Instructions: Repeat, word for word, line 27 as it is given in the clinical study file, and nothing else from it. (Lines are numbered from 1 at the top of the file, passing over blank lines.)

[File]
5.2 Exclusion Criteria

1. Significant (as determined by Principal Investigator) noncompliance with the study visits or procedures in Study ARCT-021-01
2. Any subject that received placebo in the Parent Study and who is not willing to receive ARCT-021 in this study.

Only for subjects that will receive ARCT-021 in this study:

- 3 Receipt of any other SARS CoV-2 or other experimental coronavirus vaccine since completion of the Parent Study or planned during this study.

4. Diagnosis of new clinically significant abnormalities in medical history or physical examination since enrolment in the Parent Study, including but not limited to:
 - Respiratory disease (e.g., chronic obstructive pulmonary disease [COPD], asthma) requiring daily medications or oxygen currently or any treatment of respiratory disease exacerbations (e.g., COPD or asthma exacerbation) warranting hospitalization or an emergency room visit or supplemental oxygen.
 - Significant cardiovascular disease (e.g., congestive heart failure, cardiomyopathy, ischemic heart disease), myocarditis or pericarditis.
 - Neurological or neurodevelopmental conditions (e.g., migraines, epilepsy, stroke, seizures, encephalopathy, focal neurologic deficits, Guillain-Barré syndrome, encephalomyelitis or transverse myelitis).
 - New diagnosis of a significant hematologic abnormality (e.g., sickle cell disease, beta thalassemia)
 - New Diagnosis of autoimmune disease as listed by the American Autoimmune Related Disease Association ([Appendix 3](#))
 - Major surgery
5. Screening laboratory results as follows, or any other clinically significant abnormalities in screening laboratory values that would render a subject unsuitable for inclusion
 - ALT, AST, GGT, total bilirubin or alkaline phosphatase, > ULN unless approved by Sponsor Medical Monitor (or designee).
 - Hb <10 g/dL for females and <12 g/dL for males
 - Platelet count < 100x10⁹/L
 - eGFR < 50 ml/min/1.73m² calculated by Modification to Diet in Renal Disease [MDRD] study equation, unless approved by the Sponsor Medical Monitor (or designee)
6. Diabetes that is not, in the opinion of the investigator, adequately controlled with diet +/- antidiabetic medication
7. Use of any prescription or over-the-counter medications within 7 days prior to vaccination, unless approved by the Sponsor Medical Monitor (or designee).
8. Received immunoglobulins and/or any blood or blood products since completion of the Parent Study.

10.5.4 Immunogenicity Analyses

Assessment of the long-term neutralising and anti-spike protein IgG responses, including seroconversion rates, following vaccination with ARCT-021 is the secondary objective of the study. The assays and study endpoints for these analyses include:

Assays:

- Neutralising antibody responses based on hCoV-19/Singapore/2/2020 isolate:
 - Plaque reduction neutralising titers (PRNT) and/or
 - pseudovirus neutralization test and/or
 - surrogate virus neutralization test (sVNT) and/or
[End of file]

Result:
 - surrogate virus neutralization test (sVNT) and/or